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Seventeen years ago, on the first night that Dr. Gina Piazza was working at Lincoln Hospital in the Bronx, New York, she and other emergency room physicians had to treat victims of eight separate shootings arriving at around the same time.
"I think we saved everybody," Piazza said.
That incident was the largest group of shooting victim casualties Piazza has had to deal with at one time in her career.
On Monday morning, Piazza, now working in Augusta, Georgia, woke up to hear about a much larger incident.
Hospitals in Las Vegas were dealing with hundreds of shooting casualties, the victims of a gunman who opened fire on attendees of a country music festival from the 32nd floor of the Mandalay Bay Resort hotel.
"It's horrendous," said Piazza, co-chair of the High Threat Task Force at the American College of Emergency Physicians, who also helped respond to victims of the Sept. 11 terror attacks in New York City.
By midday Monday, officials said Las Vegas hospitals were treating a staggering 515 casualties, as the death toll grew to 58.
"As the numbers go by, the numbers continue to increase," said Clark County Sheriff Joseph Lombardo.
But Nevada Gov. Brian Sandoval said that medical workers "have told me they've saved lives" in the aftermath of the shooting.
Piazza said that since the 9/11 attacks, "hospital preparedness" for events involving mass casualties "has only been increasing."
She said that hospitals nationwide prepare for dealing with "any sort of mass casualty incident," which can include not only shootings, but also hurricanes, chemical spills and leaks, and other events.
"And because no one hospital can necessarily handle the extreme number of casualties as seen last night, we have to prepare as regions," Piazza said.
She said groups of hospitals in geographic areas often run drills to simulate mass casualties and the medical response to them.
In July, University Medical Center of Southern Nevada, the Las Vegas hospital that is the only Level-1 trauma center in the state, hosted a mass casualty training session that drew first responders from around the area. UMC is where many of the victims of Sunday's shooting were taken.
Dr. Gary Parrish, an Orlando, Florida-based physician who had dealt with victims of the Pulse nightclub massacre in 2016, spoke at the July event. Before Sunday night's shooting spree in Las Vegas, the attack at Pulse was the largest mass shooting in U.S. history.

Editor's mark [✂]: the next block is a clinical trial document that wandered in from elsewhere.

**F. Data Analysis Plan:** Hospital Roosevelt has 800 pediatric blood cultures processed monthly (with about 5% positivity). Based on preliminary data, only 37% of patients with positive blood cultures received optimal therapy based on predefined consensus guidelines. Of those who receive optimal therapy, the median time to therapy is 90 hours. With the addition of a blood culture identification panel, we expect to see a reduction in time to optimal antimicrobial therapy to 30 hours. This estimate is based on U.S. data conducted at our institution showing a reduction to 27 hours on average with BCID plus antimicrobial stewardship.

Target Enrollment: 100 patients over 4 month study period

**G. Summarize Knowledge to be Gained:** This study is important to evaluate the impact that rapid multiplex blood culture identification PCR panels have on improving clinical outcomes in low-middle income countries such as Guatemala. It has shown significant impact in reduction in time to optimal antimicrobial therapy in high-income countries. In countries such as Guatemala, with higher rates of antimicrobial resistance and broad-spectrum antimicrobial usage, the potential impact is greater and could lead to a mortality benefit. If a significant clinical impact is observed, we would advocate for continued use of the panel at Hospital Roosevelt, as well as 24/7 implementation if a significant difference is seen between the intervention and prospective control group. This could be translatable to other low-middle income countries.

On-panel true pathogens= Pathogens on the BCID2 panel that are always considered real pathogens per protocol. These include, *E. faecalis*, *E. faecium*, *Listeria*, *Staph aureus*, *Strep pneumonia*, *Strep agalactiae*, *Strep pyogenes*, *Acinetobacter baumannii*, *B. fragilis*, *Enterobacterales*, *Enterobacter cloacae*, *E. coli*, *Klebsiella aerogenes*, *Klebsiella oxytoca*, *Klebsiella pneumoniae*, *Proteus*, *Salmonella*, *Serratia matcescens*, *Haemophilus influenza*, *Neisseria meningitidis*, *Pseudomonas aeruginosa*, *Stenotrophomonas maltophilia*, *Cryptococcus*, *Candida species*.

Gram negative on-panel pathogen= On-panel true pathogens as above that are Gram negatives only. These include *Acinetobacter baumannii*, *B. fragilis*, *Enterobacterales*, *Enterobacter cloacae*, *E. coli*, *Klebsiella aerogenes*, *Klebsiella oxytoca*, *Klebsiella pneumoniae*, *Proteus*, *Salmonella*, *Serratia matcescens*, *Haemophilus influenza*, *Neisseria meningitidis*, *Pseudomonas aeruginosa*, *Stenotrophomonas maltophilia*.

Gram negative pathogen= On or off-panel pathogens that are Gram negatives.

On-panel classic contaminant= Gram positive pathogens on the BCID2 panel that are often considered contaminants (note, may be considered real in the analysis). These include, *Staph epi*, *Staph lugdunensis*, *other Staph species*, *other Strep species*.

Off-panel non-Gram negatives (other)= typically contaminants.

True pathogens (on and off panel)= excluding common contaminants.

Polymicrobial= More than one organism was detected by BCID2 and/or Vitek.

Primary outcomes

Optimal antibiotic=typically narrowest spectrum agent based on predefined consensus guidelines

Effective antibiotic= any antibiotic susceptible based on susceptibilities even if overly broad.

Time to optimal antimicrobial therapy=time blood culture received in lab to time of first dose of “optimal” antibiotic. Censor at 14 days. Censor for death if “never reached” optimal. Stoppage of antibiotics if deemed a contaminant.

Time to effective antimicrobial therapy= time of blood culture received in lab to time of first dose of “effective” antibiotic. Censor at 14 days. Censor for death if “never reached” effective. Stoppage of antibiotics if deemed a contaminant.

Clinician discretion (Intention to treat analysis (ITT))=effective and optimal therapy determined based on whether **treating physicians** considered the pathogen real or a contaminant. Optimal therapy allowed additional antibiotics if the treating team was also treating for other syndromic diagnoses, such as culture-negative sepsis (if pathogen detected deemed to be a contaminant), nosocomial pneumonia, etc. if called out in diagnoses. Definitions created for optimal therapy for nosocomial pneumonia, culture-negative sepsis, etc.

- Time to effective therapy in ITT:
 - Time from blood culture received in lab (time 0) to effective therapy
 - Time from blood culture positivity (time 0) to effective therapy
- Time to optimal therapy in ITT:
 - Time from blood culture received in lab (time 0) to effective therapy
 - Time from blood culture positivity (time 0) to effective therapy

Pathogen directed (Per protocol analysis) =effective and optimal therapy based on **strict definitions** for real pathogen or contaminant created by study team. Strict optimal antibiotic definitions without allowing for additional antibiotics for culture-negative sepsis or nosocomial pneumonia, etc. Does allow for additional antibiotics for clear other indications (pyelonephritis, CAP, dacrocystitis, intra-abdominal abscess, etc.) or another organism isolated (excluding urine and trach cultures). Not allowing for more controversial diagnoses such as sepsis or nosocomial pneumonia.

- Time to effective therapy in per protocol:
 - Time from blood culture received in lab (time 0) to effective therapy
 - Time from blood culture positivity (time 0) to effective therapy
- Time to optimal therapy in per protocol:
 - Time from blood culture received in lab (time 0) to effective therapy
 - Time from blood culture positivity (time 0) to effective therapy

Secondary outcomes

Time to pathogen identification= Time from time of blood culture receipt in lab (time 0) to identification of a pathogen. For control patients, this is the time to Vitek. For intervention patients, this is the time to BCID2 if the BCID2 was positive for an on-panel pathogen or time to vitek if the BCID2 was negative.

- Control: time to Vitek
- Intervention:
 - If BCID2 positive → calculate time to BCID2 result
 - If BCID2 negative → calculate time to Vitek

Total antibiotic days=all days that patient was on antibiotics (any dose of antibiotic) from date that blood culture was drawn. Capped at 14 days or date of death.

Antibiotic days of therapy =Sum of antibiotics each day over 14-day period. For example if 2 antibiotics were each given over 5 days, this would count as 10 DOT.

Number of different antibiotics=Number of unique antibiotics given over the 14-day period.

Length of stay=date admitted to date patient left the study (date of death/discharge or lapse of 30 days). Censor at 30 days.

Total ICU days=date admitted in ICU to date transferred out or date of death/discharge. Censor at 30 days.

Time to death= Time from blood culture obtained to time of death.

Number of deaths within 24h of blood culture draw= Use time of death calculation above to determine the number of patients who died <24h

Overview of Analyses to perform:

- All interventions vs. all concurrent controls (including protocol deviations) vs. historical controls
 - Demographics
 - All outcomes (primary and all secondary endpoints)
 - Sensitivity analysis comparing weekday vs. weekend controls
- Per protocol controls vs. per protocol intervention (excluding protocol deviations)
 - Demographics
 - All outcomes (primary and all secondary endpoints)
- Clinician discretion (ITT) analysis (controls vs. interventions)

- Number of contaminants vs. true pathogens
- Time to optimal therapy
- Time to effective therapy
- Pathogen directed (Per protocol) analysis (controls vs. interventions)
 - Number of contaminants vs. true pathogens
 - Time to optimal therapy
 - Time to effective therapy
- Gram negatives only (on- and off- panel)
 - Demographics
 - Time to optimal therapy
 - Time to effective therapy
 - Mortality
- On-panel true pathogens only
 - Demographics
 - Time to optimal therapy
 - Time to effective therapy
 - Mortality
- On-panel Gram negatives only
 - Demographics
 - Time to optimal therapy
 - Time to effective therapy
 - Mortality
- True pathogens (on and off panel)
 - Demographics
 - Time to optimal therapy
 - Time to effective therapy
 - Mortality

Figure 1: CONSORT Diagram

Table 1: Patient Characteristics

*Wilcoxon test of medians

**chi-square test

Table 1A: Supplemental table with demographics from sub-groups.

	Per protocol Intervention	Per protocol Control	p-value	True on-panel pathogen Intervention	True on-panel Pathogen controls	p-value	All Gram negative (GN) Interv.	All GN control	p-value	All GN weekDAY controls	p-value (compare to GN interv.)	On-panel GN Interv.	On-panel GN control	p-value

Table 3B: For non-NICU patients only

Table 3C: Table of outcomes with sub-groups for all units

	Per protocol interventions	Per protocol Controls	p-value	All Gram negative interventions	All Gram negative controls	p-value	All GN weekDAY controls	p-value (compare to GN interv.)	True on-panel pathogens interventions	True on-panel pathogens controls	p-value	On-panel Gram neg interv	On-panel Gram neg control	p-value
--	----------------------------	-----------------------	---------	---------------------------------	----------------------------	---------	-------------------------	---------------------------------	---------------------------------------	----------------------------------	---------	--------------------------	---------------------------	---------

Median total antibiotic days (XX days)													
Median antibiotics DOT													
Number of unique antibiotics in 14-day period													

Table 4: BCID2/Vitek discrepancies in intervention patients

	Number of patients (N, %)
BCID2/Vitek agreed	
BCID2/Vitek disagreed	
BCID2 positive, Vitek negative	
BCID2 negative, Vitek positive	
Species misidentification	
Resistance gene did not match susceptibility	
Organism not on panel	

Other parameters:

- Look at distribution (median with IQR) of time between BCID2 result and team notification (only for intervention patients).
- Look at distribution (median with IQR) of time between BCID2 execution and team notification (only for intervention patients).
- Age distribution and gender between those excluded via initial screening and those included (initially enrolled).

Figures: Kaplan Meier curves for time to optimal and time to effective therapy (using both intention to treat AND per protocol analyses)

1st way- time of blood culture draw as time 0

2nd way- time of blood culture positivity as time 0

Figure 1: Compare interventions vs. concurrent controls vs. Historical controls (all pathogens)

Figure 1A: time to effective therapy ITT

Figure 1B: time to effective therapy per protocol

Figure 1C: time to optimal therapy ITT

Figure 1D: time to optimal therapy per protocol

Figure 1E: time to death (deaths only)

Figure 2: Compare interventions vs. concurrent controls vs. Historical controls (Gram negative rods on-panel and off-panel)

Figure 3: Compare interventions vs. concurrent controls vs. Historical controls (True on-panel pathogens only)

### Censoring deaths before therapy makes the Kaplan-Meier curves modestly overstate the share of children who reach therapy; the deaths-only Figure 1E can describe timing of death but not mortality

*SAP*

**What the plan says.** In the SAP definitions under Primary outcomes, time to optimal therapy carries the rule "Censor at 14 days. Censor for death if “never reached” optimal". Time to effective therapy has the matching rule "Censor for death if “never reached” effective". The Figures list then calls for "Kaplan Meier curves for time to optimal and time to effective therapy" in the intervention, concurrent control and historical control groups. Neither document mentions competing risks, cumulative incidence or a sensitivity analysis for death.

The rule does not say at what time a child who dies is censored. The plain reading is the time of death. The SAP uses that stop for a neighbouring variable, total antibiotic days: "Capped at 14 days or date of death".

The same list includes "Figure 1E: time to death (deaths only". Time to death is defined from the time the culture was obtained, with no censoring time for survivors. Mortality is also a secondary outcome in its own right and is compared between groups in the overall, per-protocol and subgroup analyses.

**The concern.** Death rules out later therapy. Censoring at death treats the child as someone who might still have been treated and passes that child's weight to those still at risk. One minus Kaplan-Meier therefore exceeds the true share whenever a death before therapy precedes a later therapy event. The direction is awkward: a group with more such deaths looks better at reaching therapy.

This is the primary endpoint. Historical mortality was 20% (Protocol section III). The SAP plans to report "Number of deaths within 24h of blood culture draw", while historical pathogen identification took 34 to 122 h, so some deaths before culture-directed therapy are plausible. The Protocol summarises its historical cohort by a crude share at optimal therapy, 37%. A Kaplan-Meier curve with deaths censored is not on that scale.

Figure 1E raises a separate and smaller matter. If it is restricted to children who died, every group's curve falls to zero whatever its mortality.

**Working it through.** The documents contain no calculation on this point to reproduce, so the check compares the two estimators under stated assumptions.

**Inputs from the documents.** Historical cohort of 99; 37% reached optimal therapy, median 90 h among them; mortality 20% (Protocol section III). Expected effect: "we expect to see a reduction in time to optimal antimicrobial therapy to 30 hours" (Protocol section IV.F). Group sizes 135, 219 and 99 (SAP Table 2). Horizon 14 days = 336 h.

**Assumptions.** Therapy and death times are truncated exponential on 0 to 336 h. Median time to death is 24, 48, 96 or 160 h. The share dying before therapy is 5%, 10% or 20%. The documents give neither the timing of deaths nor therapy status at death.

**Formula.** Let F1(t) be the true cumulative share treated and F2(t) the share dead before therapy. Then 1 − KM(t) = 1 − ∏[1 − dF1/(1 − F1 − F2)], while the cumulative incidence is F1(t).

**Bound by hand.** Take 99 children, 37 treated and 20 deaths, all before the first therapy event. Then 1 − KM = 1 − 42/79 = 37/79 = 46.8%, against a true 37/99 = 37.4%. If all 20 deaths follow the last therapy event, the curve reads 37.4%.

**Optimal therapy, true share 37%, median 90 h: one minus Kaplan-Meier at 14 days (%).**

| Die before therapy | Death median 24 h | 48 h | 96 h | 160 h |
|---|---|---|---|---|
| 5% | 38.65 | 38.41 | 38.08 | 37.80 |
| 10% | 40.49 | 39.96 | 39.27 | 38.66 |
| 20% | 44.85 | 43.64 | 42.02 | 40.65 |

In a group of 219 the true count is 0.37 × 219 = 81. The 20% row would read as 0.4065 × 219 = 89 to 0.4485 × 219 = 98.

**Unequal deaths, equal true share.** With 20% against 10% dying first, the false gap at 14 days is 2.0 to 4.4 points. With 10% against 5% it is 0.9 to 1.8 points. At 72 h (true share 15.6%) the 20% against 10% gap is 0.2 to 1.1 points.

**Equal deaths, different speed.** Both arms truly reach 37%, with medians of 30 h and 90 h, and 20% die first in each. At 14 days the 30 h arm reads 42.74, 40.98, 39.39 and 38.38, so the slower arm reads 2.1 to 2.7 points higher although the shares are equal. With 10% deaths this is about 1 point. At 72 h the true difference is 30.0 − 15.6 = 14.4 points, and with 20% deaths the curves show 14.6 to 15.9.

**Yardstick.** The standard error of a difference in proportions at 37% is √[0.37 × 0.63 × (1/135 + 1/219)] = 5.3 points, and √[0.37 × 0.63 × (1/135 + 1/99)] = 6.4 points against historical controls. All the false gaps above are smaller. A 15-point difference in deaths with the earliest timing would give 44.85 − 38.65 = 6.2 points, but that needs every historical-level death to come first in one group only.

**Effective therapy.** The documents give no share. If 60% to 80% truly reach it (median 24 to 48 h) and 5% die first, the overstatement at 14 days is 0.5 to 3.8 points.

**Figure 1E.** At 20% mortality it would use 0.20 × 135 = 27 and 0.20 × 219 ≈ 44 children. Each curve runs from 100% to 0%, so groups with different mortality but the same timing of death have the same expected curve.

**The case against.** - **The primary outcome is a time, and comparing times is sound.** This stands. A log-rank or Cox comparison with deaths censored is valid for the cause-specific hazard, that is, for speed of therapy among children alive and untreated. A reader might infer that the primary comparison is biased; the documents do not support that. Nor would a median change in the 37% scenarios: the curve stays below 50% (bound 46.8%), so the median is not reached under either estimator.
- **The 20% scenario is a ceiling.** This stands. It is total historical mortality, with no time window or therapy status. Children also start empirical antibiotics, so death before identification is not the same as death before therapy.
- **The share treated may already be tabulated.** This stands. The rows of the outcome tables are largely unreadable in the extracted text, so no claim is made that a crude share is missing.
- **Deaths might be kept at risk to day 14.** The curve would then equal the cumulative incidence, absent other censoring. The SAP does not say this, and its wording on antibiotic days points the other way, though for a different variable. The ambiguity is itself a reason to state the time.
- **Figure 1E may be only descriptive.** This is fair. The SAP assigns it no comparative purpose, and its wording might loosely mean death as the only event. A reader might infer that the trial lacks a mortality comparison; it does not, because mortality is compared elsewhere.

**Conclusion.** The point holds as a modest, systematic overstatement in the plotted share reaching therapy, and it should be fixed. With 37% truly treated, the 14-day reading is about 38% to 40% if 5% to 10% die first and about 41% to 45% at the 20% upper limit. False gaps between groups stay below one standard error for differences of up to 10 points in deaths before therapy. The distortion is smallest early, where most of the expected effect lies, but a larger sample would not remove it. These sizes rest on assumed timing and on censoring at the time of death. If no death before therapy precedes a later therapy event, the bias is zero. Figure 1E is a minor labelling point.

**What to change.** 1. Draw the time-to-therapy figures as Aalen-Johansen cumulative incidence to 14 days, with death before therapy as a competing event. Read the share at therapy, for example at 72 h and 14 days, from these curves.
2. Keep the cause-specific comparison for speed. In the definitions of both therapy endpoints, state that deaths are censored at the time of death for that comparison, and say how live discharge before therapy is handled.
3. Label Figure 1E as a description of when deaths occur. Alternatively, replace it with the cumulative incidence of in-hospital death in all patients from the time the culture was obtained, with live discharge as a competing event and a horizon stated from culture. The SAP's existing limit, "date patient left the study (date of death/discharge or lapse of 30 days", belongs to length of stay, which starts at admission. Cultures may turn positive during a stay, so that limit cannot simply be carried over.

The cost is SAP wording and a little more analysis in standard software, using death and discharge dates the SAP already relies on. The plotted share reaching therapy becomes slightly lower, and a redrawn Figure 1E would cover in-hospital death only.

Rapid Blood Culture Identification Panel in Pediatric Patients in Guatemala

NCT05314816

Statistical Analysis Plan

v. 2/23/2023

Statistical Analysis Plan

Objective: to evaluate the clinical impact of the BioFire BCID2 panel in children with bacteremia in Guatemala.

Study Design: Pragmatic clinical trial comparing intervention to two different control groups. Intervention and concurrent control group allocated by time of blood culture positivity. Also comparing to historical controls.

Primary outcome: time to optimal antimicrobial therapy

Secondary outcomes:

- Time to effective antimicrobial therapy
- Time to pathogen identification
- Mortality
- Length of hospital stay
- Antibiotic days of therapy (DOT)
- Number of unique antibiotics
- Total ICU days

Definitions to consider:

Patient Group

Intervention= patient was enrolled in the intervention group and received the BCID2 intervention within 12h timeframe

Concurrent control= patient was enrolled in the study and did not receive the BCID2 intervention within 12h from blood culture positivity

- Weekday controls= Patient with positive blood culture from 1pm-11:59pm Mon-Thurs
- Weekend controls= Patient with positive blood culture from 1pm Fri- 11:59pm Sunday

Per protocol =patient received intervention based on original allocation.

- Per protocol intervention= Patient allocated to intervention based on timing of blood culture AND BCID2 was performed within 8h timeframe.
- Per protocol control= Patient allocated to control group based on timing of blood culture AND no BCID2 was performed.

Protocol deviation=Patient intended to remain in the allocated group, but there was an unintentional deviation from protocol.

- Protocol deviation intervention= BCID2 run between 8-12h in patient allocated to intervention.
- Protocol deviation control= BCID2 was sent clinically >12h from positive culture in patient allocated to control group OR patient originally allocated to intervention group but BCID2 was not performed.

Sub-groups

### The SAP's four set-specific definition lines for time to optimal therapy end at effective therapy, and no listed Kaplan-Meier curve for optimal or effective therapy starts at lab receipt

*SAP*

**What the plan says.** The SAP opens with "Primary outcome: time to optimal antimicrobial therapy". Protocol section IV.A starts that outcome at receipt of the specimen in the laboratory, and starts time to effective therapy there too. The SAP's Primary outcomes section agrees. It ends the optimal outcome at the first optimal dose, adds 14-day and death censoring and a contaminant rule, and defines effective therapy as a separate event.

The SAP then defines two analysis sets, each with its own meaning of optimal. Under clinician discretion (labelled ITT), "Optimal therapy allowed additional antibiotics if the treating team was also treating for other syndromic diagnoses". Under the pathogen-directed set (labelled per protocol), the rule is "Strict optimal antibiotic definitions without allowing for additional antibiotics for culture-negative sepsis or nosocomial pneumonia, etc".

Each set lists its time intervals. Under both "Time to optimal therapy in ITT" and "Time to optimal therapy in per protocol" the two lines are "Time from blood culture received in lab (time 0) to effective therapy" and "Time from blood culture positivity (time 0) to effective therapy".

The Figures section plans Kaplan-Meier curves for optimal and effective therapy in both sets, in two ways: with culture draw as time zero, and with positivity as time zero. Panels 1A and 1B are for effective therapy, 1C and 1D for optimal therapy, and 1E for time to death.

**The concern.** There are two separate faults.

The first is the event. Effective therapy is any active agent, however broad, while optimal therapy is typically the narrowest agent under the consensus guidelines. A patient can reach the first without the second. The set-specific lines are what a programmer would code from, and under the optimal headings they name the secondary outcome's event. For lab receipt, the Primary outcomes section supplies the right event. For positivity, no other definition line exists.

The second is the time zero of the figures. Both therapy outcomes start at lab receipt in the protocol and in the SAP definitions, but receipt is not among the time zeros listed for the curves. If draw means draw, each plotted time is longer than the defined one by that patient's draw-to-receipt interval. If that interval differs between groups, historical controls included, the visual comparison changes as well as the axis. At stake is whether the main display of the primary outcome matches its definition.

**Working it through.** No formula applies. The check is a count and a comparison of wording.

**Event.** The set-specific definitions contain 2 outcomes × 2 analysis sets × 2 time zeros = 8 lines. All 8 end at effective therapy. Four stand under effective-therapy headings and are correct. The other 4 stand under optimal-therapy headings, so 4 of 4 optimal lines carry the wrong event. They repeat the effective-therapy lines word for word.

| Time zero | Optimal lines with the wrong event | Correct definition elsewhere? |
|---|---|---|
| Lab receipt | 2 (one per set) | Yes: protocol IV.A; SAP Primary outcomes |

"It's very important for facilities to practice," Parrish told Fox5 Las Vegas, for a story last summer on the event. "They have to practice, practice, practice."
Toni Mullan, a nurse at UMC, told Fox5, "It's not a matter of if, it's when."
Mullan noted that UMC and other Vegas hospitals had to deal with two mass casualty events in the past two years. One involved a crash of a school bus. The other involved a woman driving up on a sidewalk on the Las Vegas Strip, killing one person and injuring dozens more.
"I had the CEO [of the hospital] handing out blankets," Mullan said of the aftermath of the sidewalk crash.
"Our marketing people were handling crowd control."
On Sunday night, the sheer number of victims overwhelmed emergency medical workers and led civilians at the scene to take matters into their own hands in some cases.
One group of civilians tending to people suffering injuries at the scene reportedly asked a woman, Lindsey Padgett, to use her truck to take the victims to a hospital.
"We just need to get people over to the hospital," a man said to Padgett, video posted on Facebook shows.
"OK, put'em all in the back," Padgett responded.
The volunteers packed as "many people in their truck as they could," Padgett told Chicago TV program "WGN Morning News. "
Piazza of the American College of Emergency Physicians said, "We all have our limits."
"There are just so many stretchers that a hospital has," she noted.
To prioritize patients, first responders and hospital staff use triage, evaluating who needs emergency treatment immediately, who can wait a bit longer, and who can wait beyond that.
Piazza said triage is done at the scene of a mass casualty, and then again when patients arrive at a hospital, and throughout the following hours.
"The most serious level of patient would need to be seen within minutes or an hour," she said.
Other patients, with non-life-threatening injuries, may need to wait six to eight hours.
"Our goal is to identify those who need immediate care, and treat them first," Piazza said.
While that is the goal, it sometimes is not achieved at the scene of a mass shooting.
An article in 2016 in the journal Critical Care reviewed studies of "re-hospital management of mass casualty civilian shootings."
The article noted that "triage at mass shooting incidents can be complicated by the ongoing threat and the mechanism of injury."
"Superficial wounds with minimal visible bleeding may be overlying extensive internal damage and internal haemorrhage and the same is true for reverse; severe surface injuries do not always indicate extensive damage of internal organs," the article said.
The article also noted that in the mass shooting at Virginia Tech in 2007, "the rate of over-triage was 69% measured as patients assigned priority 1 at triage who actually had an Injury Severity Score (ISS) of less than 15."
"High levels of over-triage may deprive severely ill patients of the resources needed to treat them," the authors wrote.
In Las Vegas, the casualty level is so high that officials have asked for people to donate blood for the victims being treated.
"We need blood," Sandoval said.
Officials asked that donations be made only at facilities operated by United Blood Services as well as at University Medical Center.
The Las Vegas Review-Journal reported that there was a six-hour-long line of people waiting to donate blood at United Blood Services, and that the center has signed up people to donate through next Monday.